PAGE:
As we head off into the New Year, its time to reflect of 2012’s steroid news, both big and small. The Olympics were once again a source of steroid sporting controversy with a medal being stripped from a “manly” woman shot putter from Belaruse. Major League Baseball was also once again the scene for steroid scandal and would have been a much bigger controversy if it wasn’t overshadowed by the biggest story of the year – Lance Armstrong.
On a positive note, anabolic drugs started getting the respect they deserve in the form of testosterone replacement therapies. You can’t turn on a TV at night now without advertisements gushing about the benefits of taking testosterone for your health. Testosterone is even being tested as a sex-therapy drug for women. These were the major developments in the world of anabolic-androgenic drugs, but there were many more developments and research done on these drugs in 2012. Here’s a quick rundown on some steroid news stories that might have slipped through the cracks:
Green tea can mask the pee
Researchers at London’s Kingston University found that people wanting to get away with taking performance-enhancing drugs should start drinking green and white teas. According to the researchers, a compound found in green and white tea (but not in black) called catechins inhibits the enzyme in the body that releases testosterone into the urine. “The catechins stop enzymes tagging molecules for excretion so the kidneys don’t recognize them as needing to be removed and leave them circulating in the body,” explains lead researcher Professor Declan Naughton, from the University’s School of Life Sciences. “We found that green and white tea could inhibit the enzyme by about 30 per cent. The levels of catechins in a strong cup of green tea matched those we used in our experiments.”
Unfortunately for athletes on PEDs, the effect is only good for masking testosterone in he urine – blood and hair tests will still get you busted. On the bright side, the research also suggests that the body will keep more of its natural testosterone after drinking green and white tea because it isn’t excreting it in the urine. “It’s like having extra testosterone without actually taking any,” Professor Naughton said. “By not excreting it from the body, athletes could potentially increase their testosterone levels for improved performance.”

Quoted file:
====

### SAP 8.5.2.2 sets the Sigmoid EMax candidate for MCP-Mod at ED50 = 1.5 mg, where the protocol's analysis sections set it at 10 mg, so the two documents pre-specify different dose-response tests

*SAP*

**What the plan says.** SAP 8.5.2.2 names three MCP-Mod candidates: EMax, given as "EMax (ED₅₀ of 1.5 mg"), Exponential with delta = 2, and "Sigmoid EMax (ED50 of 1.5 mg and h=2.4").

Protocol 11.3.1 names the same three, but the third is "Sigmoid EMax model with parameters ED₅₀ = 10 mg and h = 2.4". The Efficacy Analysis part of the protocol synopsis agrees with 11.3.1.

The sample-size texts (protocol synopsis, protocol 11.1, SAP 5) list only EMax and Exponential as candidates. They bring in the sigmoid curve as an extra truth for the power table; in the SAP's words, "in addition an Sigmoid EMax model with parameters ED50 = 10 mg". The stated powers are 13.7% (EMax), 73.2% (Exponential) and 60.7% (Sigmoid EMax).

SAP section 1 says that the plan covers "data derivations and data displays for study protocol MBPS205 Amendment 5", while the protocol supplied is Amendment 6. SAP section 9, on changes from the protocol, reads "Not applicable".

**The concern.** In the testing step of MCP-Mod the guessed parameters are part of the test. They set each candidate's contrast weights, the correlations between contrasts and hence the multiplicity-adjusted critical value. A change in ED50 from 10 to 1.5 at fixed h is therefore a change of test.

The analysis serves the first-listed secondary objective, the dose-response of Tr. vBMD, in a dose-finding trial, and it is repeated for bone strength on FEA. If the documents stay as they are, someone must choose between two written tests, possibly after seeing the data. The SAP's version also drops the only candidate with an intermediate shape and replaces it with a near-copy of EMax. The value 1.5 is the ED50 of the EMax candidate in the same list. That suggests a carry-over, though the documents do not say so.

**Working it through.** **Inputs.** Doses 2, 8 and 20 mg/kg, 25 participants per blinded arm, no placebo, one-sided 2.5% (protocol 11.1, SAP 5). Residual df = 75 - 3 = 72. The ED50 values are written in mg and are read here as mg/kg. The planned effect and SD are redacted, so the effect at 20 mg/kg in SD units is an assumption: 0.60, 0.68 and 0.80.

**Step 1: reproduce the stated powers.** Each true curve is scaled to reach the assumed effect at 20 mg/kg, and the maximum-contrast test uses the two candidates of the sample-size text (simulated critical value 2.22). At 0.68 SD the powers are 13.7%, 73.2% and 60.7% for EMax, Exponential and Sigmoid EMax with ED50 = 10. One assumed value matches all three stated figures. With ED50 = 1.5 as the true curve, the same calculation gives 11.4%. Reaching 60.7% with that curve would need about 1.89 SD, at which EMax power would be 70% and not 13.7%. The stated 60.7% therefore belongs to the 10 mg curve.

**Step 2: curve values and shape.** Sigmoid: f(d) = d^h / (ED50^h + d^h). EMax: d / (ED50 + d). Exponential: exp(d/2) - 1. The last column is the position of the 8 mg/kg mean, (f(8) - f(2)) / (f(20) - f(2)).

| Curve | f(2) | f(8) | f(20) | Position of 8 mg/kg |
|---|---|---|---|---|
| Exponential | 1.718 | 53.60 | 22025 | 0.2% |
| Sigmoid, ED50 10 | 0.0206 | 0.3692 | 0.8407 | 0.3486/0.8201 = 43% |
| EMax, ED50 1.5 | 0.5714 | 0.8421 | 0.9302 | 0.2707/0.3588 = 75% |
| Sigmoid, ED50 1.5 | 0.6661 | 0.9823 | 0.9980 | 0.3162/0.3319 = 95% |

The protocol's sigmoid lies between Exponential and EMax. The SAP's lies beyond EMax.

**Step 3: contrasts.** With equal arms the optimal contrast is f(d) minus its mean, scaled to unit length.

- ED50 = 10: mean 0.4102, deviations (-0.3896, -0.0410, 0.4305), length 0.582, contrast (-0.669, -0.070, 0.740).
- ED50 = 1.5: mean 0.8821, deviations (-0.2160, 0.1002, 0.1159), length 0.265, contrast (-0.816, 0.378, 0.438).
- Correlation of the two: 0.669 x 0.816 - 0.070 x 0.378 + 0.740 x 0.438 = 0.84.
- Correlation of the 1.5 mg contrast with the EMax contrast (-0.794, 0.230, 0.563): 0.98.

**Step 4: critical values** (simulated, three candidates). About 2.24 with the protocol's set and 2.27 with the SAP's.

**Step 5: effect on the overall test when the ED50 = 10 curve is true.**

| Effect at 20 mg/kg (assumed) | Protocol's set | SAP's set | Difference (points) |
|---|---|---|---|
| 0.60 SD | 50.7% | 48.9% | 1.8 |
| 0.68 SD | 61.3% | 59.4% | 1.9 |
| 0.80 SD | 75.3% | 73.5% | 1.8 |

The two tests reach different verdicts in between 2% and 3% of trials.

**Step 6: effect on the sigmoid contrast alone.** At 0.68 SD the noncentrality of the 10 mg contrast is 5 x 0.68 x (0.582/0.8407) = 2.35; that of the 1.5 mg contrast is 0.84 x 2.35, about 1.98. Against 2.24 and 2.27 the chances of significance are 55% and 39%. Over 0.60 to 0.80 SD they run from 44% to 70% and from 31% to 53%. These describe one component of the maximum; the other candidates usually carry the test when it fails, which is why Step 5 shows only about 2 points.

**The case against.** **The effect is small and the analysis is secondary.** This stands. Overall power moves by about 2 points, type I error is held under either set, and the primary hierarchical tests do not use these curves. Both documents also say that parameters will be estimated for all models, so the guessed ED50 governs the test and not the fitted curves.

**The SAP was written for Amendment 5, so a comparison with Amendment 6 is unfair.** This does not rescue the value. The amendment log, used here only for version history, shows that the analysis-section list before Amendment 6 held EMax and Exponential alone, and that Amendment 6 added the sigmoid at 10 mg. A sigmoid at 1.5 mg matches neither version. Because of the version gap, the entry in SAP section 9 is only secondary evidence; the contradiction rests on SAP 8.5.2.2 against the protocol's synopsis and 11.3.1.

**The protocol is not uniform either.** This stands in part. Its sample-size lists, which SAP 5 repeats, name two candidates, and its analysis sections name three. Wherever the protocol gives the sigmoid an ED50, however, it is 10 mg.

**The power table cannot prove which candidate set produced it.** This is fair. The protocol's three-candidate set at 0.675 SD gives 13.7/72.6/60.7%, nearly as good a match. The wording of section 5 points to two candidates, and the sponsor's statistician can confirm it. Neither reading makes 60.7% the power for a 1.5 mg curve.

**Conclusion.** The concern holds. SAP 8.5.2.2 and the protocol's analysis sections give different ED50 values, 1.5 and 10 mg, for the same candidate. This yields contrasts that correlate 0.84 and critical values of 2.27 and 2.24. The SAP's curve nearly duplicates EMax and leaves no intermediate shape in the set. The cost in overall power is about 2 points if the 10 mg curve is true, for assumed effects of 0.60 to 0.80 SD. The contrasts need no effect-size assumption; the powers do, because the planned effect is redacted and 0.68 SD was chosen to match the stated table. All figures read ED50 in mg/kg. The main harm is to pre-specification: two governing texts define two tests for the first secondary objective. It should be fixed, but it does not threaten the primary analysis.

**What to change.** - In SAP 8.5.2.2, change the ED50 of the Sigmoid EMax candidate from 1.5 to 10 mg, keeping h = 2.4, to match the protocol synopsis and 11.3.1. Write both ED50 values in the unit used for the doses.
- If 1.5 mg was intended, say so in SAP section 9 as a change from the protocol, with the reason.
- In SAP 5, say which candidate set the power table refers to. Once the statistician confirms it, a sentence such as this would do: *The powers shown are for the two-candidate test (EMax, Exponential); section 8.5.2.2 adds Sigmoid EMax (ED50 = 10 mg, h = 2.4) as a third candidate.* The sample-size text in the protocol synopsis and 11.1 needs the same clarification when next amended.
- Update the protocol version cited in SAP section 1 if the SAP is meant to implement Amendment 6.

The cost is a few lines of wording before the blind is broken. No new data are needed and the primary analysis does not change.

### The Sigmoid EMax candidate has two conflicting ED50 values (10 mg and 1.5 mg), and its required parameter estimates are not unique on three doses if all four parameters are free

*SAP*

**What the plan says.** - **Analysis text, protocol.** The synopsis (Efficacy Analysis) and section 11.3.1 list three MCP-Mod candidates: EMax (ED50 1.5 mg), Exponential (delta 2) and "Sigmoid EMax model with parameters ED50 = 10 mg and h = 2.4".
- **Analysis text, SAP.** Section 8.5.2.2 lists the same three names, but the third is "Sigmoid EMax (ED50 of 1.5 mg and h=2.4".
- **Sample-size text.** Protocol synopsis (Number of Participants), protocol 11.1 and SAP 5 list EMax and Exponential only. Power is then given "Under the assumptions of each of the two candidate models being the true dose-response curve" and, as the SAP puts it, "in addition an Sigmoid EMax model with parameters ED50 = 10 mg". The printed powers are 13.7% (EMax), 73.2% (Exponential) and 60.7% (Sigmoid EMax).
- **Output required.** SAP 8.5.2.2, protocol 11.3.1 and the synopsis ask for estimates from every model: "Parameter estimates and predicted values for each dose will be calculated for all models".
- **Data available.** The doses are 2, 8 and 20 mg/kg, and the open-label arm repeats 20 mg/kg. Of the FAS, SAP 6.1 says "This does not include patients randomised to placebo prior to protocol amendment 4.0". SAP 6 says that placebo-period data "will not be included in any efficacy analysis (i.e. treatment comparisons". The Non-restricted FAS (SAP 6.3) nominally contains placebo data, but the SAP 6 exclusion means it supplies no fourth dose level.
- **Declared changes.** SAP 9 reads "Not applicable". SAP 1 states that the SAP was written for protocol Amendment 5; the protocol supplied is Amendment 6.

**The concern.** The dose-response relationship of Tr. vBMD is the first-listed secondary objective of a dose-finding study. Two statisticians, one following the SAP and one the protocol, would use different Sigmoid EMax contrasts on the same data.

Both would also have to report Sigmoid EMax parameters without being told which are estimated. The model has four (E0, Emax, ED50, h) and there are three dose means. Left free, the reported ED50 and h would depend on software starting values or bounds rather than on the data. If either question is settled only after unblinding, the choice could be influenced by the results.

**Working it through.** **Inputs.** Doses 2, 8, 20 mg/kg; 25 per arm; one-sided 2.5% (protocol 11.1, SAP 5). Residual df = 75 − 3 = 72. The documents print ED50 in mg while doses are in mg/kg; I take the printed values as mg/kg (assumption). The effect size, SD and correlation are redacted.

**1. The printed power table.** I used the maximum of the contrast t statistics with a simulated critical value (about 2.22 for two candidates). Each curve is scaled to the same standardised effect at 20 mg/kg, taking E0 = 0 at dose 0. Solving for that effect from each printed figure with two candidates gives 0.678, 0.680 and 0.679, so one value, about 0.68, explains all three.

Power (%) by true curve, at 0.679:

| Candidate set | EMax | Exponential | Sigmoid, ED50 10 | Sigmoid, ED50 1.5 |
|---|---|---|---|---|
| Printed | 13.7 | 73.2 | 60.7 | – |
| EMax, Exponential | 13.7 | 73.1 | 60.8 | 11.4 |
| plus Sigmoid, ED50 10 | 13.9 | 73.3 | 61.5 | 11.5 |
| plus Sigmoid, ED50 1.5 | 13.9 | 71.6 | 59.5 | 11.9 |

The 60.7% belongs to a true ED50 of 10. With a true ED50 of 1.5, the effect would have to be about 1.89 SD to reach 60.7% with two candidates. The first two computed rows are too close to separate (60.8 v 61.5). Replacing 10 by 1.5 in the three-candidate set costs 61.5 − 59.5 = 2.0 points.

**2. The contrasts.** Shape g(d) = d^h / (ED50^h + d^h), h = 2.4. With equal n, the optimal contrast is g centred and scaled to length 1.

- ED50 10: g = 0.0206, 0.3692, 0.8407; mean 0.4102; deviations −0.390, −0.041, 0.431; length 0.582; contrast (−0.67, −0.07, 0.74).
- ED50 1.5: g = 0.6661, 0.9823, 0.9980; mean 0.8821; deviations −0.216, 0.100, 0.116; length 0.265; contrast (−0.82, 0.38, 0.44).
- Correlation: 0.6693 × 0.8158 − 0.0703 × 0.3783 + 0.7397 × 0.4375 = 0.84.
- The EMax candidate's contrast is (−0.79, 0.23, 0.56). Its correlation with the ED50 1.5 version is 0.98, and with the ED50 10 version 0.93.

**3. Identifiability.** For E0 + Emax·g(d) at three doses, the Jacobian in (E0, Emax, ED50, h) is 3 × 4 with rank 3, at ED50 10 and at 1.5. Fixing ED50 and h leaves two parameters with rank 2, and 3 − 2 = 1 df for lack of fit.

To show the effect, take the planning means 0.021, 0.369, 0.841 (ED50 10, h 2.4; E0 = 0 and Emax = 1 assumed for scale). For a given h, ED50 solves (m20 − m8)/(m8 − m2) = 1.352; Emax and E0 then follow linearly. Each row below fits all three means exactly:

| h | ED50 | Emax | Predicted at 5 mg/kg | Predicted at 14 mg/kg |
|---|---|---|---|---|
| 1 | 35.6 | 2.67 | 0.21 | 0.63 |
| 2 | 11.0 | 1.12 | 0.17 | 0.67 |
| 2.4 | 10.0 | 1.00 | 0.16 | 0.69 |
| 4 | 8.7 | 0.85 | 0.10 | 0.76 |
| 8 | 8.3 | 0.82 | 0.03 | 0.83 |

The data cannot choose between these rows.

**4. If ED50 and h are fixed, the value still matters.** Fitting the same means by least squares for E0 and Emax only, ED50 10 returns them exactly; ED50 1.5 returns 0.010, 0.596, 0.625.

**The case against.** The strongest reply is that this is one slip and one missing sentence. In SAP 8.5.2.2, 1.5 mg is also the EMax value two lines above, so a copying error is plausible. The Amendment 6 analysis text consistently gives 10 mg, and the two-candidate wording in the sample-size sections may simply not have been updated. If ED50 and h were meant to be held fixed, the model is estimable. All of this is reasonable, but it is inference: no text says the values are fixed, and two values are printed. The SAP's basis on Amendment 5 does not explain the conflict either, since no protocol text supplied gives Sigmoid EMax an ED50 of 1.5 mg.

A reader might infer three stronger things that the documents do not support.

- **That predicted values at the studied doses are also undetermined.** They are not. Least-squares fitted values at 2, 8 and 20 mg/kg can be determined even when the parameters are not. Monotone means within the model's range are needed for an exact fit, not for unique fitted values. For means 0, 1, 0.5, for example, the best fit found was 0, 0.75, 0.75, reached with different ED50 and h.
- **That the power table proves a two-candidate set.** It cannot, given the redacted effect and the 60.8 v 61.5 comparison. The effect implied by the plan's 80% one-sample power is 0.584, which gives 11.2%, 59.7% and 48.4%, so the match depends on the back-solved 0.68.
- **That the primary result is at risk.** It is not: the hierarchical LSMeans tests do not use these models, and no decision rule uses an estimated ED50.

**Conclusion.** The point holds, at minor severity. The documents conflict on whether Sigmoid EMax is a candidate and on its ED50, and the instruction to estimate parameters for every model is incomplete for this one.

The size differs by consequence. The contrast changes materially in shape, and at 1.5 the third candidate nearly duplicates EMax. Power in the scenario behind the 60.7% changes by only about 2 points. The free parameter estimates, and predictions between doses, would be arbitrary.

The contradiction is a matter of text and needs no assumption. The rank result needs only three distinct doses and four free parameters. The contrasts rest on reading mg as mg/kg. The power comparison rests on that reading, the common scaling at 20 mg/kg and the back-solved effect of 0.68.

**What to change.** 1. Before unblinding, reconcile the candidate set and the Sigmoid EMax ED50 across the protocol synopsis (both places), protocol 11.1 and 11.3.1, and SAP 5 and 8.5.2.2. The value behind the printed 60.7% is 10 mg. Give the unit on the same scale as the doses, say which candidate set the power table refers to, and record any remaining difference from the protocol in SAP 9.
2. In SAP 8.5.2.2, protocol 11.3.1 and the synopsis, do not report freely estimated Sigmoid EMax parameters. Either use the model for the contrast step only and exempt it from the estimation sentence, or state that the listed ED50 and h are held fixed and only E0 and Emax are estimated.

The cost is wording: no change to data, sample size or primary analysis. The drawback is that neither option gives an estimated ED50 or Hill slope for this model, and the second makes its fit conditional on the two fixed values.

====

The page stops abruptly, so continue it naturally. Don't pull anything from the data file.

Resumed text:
New PED test focuses on IGF-1
In a program funded by the World Anti-Doping Agency (WADA), three British universities have developed a new test for athletes suspected of taking performance-enhancing drugs. The new test, developed by scientists at the University of Southampton, King’s College London and University of Kent at Canterbury, is a response to the wave of new protein peptide drugs available today. It works by measuring two proteins in the blood – insulin-like growth factor-I and the amino terminal pro-peptide of type III collagen. Both of these proteins increase in response to growth hormone. The new testing method isd an improvement over previous methods because it is able to detect misuse of human growth hormone over a longer period of time compared to previous methods
The test has already had an effect on international bodybuilding sports. In September, two power-lifters competing in the Paralympic Games were given two year suspensions after the test discovered evidence of growth hormone. “Continual improvement in testing science is fundamental to the global anti-doping movement, ensuring that sophisticated dopers are caught and those at a tipping point are deterred,” said UK Anti-Doping Chief Executive Andy Parkinson. “I am delighted that this UK developed test, which my team has been closely involved with, was used at the 2012 Paralympic Games to such good effect.”
Manipulating hormone receptors key to weight loss